FORT RILEY — Fort Riley will soon have more soldiers stationed at the Army base than at any point since 1994, the outgoing commander of the 1st Infantry Division said Tuesday.
Maj. Gen. Vincent Brooks, who on May 25 hands off command to William C. Mayville, said soldiers are returning home from combat and that by late this year or early next, the on-base numbers will reach a 17-year high.
"It does mean that we have something of a homecoming," he said.
There are 18,100 soldiers assigned to the northeast Kansas post, nearly double the population since the Department of Defense announced in 2005 that the 1st Infantry Division headquarters and units were returning from Germany to Kansas.
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No more than 10,000 or so have ever been on post at one time because of deployments. Brooks said the increased time that soldiers are spending at home between deployments means the post could house as many as 14,000 or more for extended periods.
"We expect that we will see a longer period of time between deployments," Brooks said. "We hoped it would come years before 2011. But the nature of our pace is the demand really exceeded the supply of units."
He said that as a result, deployments were longer and return times at home installations were shorter. Brooks said that should change and the time home could be as long as 22 months and deployments will last 12 months for most units.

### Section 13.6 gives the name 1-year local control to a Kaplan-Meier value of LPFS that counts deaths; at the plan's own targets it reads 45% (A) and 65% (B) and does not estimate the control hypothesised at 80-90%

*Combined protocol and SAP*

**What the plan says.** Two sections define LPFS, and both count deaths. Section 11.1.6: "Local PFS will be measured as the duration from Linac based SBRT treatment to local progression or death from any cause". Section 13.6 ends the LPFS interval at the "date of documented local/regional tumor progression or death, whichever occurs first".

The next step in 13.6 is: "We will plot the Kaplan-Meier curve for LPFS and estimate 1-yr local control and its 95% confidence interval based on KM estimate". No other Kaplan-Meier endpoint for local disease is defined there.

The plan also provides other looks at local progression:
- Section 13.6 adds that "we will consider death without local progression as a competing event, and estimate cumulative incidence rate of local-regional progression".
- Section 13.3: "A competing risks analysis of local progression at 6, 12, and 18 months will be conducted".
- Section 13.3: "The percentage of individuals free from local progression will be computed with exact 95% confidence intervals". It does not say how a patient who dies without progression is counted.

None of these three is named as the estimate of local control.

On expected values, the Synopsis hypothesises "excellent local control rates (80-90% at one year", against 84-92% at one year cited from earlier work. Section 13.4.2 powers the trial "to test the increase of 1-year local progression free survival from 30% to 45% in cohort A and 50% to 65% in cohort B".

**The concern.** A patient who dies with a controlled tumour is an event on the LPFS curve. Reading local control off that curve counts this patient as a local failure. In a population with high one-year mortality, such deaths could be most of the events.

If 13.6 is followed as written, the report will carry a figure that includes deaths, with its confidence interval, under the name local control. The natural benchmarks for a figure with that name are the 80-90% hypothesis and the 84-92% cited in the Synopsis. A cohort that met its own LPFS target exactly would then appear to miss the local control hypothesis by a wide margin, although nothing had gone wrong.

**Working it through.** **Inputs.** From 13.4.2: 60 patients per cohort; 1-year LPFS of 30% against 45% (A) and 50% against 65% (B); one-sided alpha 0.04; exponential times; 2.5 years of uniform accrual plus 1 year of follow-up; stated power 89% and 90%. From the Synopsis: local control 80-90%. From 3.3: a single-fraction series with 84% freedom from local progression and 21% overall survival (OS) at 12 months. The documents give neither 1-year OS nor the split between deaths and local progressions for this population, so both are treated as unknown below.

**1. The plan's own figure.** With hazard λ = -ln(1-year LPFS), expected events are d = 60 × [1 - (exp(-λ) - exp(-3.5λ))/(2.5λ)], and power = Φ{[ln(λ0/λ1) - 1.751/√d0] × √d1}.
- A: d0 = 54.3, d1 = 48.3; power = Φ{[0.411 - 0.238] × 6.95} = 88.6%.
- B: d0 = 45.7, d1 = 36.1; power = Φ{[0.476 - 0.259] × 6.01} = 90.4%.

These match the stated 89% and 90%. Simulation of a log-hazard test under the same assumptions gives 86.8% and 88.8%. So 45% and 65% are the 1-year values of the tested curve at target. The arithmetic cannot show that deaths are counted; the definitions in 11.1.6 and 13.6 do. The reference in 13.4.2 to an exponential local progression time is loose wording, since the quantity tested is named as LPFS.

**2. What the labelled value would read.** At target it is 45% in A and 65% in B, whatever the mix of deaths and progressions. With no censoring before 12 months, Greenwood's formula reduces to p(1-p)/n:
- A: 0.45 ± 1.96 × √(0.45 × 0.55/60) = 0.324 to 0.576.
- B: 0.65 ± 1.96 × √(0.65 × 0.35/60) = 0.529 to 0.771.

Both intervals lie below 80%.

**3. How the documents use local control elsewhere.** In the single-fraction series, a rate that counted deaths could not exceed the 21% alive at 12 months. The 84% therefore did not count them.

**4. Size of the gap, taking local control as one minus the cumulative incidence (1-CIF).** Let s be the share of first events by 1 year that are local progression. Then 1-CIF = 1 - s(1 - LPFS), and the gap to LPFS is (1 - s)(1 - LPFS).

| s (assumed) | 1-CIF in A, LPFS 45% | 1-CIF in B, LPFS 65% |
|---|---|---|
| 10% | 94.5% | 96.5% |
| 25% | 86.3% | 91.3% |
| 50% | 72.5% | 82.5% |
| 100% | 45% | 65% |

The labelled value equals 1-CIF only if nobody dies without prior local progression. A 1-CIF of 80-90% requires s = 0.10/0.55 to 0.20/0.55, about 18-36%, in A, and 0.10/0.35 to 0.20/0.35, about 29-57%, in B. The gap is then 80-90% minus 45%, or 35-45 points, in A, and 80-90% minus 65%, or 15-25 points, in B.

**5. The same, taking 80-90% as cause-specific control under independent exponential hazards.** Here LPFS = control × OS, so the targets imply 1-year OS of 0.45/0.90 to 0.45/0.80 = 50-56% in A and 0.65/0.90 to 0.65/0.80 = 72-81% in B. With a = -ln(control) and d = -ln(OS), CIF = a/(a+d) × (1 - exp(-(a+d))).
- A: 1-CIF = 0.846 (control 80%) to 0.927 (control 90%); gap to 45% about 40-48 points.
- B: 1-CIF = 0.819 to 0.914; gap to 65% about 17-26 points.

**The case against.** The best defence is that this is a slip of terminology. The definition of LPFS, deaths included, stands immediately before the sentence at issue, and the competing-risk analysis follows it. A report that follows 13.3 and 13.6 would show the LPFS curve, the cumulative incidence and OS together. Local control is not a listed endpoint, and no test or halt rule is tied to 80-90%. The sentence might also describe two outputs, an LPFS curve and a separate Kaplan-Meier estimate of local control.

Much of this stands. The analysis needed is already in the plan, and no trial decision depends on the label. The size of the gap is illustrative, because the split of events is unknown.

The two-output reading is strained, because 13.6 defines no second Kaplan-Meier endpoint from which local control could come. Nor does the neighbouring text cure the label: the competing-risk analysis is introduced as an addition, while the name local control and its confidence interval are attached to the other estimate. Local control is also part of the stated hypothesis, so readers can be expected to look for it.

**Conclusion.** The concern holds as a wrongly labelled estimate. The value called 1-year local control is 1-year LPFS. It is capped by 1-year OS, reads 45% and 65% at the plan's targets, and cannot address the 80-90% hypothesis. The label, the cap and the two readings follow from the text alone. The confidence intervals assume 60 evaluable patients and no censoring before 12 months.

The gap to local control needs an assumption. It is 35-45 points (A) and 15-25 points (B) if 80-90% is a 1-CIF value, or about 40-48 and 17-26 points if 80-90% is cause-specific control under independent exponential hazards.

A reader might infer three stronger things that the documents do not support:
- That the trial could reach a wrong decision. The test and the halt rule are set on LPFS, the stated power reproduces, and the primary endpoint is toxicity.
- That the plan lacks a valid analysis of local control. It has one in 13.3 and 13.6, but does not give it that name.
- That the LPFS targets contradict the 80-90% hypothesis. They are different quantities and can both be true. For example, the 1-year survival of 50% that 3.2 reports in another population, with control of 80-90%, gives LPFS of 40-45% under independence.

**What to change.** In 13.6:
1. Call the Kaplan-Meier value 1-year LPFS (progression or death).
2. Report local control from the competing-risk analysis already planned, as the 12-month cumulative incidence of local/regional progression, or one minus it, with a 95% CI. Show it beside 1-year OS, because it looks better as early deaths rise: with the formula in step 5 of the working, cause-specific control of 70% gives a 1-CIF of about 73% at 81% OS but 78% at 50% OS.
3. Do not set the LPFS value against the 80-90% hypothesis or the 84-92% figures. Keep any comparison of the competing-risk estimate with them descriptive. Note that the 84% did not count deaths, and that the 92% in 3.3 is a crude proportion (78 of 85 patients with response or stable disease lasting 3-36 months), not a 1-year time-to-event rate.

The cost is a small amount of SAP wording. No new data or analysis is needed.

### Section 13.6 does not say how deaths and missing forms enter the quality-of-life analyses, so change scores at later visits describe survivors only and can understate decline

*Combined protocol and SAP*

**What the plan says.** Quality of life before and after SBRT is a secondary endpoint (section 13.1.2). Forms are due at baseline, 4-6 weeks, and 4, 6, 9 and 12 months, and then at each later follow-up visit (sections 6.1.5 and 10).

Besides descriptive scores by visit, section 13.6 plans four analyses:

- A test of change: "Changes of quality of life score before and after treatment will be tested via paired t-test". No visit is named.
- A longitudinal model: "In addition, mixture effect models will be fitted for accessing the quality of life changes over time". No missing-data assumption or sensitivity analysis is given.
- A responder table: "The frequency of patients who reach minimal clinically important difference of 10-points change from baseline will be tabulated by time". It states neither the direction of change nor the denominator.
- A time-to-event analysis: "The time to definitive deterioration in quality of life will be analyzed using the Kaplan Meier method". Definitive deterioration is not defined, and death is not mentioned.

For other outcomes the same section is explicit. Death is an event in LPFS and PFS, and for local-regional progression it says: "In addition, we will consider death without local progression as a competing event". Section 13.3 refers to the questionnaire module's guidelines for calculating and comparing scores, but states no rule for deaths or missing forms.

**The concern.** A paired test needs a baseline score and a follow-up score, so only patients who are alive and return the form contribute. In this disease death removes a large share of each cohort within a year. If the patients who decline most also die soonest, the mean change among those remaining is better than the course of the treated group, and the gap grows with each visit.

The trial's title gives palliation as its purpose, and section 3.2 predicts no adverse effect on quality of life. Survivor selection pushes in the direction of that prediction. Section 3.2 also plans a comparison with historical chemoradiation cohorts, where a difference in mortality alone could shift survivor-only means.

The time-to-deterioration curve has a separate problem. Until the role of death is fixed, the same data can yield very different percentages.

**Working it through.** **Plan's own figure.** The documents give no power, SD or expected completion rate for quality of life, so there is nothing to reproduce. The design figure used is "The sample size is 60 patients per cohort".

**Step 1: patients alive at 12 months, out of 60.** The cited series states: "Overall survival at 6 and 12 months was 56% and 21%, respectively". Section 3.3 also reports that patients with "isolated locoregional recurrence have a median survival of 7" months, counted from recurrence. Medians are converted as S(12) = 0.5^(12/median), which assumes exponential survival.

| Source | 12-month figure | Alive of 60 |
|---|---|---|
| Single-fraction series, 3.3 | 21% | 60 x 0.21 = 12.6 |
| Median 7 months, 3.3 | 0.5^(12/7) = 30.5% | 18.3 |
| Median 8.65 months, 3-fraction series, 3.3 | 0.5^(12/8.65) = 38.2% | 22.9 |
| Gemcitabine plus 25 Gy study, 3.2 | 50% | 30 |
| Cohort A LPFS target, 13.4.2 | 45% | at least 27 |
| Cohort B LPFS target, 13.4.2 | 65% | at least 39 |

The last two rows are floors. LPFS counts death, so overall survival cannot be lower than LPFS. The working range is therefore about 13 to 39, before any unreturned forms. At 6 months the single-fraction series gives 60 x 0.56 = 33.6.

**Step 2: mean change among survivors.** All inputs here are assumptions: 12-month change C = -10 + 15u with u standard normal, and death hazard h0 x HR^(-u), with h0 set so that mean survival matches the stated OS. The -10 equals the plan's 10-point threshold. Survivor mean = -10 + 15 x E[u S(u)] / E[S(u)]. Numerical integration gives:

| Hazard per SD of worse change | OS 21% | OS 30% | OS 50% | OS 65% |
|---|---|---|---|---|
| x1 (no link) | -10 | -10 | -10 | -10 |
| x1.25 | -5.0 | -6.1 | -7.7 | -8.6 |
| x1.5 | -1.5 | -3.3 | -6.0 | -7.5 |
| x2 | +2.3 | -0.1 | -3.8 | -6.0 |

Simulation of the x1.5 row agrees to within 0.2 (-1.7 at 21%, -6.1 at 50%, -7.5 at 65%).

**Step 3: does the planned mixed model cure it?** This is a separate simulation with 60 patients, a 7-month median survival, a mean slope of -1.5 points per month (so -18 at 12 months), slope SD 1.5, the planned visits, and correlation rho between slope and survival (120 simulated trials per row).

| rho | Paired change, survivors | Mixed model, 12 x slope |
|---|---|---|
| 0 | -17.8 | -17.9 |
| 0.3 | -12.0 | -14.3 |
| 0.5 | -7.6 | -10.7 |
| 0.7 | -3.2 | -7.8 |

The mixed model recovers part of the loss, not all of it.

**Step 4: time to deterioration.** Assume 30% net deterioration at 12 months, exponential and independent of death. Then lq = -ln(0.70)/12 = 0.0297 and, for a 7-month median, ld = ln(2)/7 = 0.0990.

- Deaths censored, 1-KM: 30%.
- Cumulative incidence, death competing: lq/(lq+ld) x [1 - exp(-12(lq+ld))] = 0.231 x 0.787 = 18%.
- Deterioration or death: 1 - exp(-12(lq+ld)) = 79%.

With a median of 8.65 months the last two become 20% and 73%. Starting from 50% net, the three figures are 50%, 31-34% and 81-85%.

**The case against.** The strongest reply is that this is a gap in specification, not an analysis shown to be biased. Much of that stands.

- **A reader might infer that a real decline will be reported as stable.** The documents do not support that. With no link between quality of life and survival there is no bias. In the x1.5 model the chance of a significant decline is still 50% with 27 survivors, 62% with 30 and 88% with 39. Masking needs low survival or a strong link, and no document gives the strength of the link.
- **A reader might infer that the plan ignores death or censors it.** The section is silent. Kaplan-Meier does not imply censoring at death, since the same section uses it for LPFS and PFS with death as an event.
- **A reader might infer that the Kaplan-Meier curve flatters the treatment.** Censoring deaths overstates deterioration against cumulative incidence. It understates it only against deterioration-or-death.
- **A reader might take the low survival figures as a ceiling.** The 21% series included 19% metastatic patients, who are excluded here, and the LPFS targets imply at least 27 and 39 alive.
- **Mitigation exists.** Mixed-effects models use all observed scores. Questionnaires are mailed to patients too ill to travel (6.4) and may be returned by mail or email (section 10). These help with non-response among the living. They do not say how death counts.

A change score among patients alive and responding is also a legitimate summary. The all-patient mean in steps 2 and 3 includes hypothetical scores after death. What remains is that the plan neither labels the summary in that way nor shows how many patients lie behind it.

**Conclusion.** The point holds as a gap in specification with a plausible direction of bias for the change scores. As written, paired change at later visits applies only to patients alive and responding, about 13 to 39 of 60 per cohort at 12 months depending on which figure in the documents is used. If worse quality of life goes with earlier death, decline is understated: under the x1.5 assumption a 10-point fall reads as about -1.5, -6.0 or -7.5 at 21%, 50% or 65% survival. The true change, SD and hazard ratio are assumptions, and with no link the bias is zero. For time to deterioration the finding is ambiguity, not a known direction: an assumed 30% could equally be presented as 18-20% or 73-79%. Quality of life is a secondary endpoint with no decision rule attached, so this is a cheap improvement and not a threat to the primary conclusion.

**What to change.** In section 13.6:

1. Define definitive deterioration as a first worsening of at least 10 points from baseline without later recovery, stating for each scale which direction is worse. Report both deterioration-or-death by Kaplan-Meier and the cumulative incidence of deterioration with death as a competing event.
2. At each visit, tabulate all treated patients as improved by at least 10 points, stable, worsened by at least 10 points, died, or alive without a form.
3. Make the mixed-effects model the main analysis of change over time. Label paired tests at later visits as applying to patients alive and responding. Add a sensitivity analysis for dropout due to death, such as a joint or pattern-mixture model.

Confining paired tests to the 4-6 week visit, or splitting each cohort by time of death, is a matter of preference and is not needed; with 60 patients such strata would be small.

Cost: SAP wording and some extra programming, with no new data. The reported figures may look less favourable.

There also will be an estimated 22 percent increase in the number of families, going from 9,000 to 11,000. He said 60 percent of those families live off Fort Riley and in the surrounding communities. The increase helped Geary County to become the fastest-growing county in Kansas during the past decade.
"It was a boomtown upon my arrival in 2009," Brooks said, adding that the growth on post in recent years has pushed Fort Riley's economic impact on Kansas to more than $2.2 billion annually.
On Thursday, Defense Secretary Robert Gates will be on post to break ground on a new elementary school. Gates visited Fort Riley in 2010 and members of the Kansas congressional delegation lobbied for additional funds for the school to alleviate crowding caused by the increase in soldiers and families.
Brooks has spent the past two years at Fort Riley, including a yearlong deployment in Iraq last year. He becomes commanding general of the U.S. 3rd Army and the Army component of U.S. Central Command at Shaw Air Force Base in South Carolina.